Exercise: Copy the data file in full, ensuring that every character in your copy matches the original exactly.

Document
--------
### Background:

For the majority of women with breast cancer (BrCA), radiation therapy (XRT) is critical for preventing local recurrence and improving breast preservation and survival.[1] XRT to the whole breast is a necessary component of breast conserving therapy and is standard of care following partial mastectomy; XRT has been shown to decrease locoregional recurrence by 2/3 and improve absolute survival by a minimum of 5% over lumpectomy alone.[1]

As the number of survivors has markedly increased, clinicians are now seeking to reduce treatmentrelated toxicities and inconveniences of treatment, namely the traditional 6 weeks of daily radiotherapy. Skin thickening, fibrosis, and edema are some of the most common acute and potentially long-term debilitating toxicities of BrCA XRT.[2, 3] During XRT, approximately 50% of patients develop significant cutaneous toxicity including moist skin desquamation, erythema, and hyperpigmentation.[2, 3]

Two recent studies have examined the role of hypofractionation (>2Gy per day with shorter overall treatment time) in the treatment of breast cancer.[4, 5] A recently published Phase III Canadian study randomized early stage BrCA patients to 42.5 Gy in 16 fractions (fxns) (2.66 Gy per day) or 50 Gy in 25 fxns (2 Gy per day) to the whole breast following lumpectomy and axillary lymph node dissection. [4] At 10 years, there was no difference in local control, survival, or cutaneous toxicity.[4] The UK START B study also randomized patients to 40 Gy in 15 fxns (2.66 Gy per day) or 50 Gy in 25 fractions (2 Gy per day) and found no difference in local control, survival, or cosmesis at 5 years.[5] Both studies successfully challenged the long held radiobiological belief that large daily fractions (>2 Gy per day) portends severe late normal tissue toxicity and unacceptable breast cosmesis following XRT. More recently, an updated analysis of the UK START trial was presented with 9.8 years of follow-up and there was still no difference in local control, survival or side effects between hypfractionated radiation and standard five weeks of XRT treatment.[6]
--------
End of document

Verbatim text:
### Background:

For the majority of women with breast cancer (BrCA), radiation therapy (XRT) is critical for preventing local recurrence and improving breast preservation and survival.[1] XRT to the whole breast is a necessary component of breast conserving therapy and is standard of care following partial mastectomy; XRT has been shown to decrease locoregional recurrence by 2/3 and improve absolute survival by a minimum of 5% over lumpectomy alone.[1]

As the number of survivors has markedly increased, clinicians are now seeking to reduce treatmentrelated toxicities and inconveniences of treatment, namely the traditional 6 weeks of daily radiotherapy. Skin thickening, fibrosis, and edema are some of the most common acute and potentially long-term debilitating toxicities of BrCA XRT.[2, 3] During XRT, approximately 50% of patients develop significant cutaneous toxicity including moist skin desquamation, erythema, and hyperpigmentation.[2, 3]

Two recent studies have examined the role of hypofractionation (>2Gy per day with shorter overall treatment time) in the treatment of breast cancer.[4, 5] A recently published Phase III Canadian study randomized early stage BrCA patients to 42.5 Gy in 16 fractions (fxns) (2.66 Gy per day) or 50 Gy in 25 fxns (2 Gy per day) to the whole breast following lumpectomy and axillary lymph node dissection. [4] At 10 years, there was no difference in local control, survival, or cutaneous toxicity.[4] The UK START B study also randomized patients to 40 Gy in 15 fxns (2.66 Gy per day) or 50 Gy in 25 fractions (2 Gy per day) and found no difference in local control, survival, or cosmesis at 5 years.[5] Both studies successfully challenged the long held radiobiological belief that large daily fractions (>2 Gy per day) portends severe late normal tissue toxicity and unacceptable breast cosmesis following XRT. More recently, an updated analysis of the UK START trial was presented with 9.8 years of follow-up and there was still no difference in local control, survival or side effects between hypfractionated radiation and standard five weeks of XRT treatment.[6]